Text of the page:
Of course, this is all dependent on whether the security situation is handled well and people feel safe. Bailey was sure South Africa would and could handle all the demands the 2010 event would present, such as the purchase of over 2000 new buses and the implementation of a rapid transit programme, but the issue of security was the most sensitive and dangerous threat. This was a topic the next presenter was able to expand on.
Following the two keynote presentations, assistant commissioner Ben Groenewald, component head, Operational Support Services at SAPS delivered a presentation examining the readiness of SAPS to handle the challenges of this sporting event. Groenewald detailed the structures that have been put in place to ensure the safety of the teams and tourists during the games, including the guarantees SAPS and the South African government made to FIFA to secure the tournament. From the presentation it was clear to all concerned that the leadership in the SAPS has spent enormous amounts of time in planning and setting up effective structures to deal with any crime issues, from petty theft to terrorist attacks. Training and recruitment is still in process and Groenewald expects to see a secure operation.
The Confederations Cup is the first real proving ground for the entire structure and an opportunity to iron out any wrinkles. Given that the cricket world cup and the 20twenty championship was held without incident, Groenewald is confident the soccer World Cup will be a roaring success on all levels and that security issues will end up being a non-event for visitors and fans.
Down to details
One of the greatest risks the influx of people for the FIFA 2010 games will present is that of card fraud. Susan Coetsee, head of the Commercial Crime Office at SABRIC delivered her presentation titled: Credit and Payment Card Risks for Retailers to deal with this issue, especially in 2010. Coetsee's presentation highlighted the trends seen in card fraud over recent years, as well as the potential dangers of ATM crimes and, an area often overlooked, the dangers of Internet crime when using one's card for financial transactions. The sidebar at the end of this article: What Can Retailers Do to Manage the Risk offers some points from her presentation that can assist in better risk mitigation.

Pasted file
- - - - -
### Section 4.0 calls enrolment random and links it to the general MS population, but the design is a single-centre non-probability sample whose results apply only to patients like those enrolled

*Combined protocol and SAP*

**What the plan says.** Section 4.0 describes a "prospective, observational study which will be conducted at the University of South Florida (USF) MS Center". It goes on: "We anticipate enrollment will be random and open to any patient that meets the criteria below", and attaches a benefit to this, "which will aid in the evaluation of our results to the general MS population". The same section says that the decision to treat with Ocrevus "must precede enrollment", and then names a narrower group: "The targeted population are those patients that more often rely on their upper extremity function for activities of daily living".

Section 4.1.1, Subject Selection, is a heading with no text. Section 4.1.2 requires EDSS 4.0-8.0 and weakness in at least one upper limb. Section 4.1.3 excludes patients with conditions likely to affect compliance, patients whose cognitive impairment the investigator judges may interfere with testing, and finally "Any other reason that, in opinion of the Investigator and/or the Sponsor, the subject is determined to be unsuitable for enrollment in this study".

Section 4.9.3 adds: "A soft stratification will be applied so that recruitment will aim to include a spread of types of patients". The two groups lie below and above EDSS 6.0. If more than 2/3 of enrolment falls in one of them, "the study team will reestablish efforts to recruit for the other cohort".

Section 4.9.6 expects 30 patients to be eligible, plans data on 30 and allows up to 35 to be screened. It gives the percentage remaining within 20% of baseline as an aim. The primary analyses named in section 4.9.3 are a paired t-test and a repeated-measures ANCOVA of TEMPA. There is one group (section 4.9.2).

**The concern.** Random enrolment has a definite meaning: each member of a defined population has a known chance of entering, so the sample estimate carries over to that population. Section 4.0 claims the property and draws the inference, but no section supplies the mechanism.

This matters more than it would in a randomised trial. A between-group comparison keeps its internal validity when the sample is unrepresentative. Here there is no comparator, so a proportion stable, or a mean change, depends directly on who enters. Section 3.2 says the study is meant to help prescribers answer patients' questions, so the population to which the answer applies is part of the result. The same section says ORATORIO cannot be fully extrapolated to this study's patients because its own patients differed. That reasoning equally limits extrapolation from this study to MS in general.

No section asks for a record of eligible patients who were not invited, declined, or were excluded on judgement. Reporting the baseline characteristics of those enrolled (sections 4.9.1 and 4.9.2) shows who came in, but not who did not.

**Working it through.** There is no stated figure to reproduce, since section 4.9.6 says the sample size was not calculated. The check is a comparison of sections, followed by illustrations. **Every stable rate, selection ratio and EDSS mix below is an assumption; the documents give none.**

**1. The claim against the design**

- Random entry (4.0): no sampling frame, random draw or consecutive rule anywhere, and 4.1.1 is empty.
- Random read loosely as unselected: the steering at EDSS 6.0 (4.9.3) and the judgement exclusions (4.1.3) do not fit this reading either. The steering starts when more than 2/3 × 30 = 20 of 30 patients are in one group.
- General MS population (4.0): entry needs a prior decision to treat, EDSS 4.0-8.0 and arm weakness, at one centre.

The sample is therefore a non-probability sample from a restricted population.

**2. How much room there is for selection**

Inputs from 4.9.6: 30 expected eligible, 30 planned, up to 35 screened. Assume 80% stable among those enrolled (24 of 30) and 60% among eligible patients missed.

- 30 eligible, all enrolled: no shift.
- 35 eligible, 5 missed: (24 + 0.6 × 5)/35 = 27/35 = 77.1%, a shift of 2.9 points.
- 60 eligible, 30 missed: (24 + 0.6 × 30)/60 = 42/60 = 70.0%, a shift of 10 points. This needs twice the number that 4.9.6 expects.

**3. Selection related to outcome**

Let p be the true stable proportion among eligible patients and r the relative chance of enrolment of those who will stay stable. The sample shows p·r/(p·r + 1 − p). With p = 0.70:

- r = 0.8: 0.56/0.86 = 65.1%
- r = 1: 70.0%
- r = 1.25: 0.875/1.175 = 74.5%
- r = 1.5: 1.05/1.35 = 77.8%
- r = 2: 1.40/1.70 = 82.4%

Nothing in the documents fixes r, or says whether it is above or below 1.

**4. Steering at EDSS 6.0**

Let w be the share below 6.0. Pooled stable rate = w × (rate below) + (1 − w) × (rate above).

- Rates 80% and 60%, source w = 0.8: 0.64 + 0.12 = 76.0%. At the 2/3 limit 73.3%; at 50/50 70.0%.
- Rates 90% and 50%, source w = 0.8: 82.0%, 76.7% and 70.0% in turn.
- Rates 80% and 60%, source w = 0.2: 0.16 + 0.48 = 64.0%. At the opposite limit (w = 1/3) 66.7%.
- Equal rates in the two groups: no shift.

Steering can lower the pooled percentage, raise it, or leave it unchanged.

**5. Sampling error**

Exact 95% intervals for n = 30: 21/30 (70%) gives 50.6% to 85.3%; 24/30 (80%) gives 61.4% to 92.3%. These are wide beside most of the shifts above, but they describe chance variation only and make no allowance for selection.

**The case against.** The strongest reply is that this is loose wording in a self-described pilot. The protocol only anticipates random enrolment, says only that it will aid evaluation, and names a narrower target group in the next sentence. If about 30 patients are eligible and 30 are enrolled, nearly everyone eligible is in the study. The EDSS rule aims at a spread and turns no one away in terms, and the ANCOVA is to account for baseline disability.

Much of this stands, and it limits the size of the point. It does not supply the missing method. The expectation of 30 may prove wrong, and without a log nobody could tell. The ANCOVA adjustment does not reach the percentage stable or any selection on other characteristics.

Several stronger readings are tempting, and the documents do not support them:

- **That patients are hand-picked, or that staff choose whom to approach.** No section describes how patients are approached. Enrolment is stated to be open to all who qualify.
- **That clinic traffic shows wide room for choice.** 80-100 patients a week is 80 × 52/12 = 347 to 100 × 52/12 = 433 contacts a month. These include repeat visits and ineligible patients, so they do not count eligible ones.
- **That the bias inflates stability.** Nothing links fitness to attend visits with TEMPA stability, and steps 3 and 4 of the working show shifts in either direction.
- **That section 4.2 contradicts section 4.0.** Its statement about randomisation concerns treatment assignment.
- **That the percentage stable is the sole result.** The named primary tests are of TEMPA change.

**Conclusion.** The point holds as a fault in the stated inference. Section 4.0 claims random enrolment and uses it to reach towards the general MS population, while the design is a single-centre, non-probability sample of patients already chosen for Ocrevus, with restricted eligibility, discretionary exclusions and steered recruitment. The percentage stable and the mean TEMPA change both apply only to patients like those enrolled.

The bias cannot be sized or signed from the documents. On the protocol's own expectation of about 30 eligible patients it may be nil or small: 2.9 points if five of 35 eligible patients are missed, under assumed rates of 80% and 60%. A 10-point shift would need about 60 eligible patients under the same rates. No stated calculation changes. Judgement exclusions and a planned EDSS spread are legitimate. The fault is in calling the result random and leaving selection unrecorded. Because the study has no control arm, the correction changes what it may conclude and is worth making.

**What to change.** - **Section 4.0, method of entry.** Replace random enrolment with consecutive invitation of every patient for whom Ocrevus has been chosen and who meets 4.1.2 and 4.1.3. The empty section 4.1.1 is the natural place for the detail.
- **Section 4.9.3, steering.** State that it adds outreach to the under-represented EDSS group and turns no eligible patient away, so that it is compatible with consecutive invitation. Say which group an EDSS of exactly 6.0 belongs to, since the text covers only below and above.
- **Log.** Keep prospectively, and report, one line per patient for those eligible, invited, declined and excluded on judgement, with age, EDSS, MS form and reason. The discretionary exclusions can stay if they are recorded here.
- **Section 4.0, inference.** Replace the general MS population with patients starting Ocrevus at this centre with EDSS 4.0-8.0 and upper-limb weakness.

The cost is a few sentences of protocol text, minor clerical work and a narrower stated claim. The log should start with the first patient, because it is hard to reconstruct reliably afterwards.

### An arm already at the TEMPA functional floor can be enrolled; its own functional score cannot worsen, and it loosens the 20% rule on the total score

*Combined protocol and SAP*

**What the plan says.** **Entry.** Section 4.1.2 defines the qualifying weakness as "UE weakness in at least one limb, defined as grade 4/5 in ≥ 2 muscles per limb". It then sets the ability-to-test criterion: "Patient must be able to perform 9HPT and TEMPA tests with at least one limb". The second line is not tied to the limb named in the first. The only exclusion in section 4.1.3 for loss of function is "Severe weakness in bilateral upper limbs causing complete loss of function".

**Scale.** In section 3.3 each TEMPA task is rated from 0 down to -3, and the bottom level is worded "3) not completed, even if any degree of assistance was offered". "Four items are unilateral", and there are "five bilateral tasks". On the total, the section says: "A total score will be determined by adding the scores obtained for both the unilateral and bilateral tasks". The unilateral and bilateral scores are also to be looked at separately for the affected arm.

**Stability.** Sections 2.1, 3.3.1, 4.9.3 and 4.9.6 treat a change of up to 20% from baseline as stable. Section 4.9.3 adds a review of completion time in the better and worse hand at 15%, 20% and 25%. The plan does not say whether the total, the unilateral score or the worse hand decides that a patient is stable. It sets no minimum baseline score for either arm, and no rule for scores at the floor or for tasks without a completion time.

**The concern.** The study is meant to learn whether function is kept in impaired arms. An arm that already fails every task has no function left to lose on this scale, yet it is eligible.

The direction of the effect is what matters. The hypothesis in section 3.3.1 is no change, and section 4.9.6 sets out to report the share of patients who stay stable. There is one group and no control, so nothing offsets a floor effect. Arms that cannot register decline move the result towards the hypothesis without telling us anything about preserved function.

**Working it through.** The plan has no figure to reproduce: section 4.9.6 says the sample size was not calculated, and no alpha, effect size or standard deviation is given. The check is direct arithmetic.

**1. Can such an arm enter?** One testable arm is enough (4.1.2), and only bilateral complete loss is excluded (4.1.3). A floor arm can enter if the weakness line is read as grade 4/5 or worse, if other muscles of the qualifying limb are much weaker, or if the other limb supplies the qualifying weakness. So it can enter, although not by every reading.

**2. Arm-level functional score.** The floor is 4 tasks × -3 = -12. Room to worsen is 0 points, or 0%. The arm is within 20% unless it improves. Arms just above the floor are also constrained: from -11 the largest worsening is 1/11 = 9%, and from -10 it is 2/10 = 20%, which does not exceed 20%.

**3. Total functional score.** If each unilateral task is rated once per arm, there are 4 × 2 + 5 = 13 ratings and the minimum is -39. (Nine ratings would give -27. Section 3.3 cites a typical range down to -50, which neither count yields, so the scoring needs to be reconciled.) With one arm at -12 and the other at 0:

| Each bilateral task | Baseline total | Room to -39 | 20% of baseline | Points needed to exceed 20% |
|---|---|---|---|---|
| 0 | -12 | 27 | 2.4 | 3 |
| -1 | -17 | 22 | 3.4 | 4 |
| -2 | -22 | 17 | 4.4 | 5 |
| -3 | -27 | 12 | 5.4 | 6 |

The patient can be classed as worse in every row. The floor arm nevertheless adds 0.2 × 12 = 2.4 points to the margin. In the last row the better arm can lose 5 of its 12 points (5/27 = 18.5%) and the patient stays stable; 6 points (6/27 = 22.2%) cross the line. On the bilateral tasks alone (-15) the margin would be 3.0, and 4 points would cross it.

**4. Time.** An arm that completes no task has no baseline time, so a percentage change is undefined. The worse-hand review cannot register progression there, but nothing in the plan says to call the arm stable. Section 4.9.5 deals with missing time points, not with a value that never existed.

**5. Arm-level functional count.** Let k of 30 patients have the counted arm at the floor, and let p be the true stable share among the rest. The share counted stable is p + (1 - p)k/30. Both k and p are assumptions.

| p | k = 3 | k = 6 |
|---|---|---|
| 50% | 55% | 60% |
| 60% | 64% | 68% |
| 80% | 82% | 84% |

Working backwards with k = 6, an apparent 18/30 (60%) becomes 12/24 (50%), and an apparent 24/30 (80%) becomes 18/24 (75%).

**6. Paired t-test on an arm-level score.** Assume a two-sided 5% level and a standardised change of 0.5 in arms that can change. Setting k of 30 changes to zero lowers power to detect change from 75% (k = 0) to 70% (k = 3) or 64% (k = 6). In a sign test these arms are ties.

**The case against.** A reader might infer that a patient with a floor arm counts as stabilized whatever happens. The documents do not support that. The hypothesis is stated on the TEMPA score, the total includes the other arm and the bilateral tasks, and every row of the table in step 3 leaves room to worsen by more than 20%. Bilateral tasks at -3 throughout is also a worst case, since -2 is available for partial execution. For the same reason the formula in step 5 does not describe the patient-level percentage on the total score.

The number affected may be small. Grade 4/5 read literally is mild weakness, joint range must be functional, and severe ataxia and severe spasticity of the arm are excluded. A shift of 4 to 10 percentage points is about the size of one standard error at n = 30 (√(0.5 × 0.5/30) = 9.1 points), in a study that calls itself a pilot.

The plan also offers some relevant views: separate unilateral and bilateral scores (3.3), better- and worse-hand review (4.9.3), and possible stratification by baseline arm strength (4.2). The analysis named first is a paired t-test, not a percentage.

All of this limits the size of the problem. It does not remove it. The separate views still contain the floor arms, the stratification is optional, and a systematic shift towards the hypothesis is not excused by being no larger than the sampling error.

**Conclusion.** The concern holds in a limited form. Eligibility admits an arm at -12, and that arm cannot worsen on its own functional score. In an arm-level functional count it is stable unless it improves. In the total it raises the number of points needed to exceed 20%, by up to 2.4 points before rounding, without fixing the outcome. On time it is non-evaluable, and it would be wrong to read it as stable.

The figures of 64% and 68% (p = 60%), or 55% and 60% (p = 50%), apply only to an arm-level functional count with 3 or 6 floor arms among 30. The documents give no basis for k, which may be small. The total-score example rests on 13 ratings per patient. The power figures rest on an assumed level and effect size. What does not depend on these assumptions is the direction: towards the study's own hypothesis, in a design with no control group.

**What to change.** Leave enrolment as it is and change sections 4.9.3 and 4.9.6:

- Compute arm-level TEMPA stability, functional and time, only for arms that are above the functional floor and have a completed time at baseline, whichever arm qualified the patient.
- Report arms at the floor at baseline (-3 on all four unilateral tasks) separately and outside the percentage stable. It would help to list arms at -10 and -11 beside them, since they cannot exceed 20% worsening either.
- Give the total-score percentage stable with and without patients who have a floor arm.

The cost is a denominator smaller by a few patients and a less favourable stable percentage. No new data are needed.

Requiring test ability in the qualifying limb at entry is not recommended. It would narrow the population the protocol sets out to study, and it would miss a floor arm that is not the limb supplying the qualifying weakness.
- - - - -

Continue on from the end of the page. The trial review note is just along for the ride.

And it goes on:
The good news is that, across the board, globally there has been a slight slowdown in card fraud, with a slowdown in credit card fraud noticeable in South Africa over recent months. Interestingly enough, a slowdown does not mean the end of this type of crime and Australia is now a prime location for people to use their fraudulent SA credit cards, not only the UK and USA as has traditionally been the case.
Coetsee also highlighted the increasing fraud even with chip and PIN cards, as well as increased instances of skimming and 'shimming'. Shimming is when a very thin circuit board containing active circuitry is inserted into the card slot of a chip and pin terminal. During transaction, it intercepts and records data (track and PIN) as it travels between the card and terminal. Visitors and retail manager should be aware that criminals will be out in force to con visitors during the World Cup.
Another area that needs careful attention in managing retail crime is ensuring staff are vetted and reliable. The following presenter, Trudie van der Merwe, MD of LPS, effectively conveyed the message that pre-employment screening reduces risk. With an estimated R80 billion rand per annum lost to the economy each year due to white-collar crime, finding ways to ensure the integrity of hiring procedures and personnel checks in order to reduce the potential of fraud – especially with the increase in hiring expected for 2010 – is essential.
Van der Merwe highlighted the benefits of screening employees before and during employment, and offered two enlightening examples of how missing the warning signs could cost a company dearly. She also presented frightening statistics as to the prevalence of fraud in the workplace.
Retail specialist, Buddy Anderson, followed with a presentation describing the real-world solution he was part of that delivered measurable and predictable reductions in shrinkage. The presentation was based around the premise that reduced shrinkage and increased sales volumes can be achieved through the implementation of an end-to-end process realignment.
Anderson showed that traditional methods of trying to reduce shrinkage were not delivering the results retailers desired, resulting in the development of the ECR Roadmap. Its implementation relies on tackling the highest risk items in stores and realigning operations and people to reduce loss. The concept works and Anderson showed results from an implementation at Woolworths showing a 68% loss reduction and 23% sales increase, while Pick 'n Pay showed a 61% loss reduction and 37% sales increase.
An important point Anderson raised was that while it is possible to dramatically reduce shrinkage for high-value items, the process must be ongoing because criminals will simply move onto another item if the one they prefer is unavailable due to improved business processes.
Partnerships and integration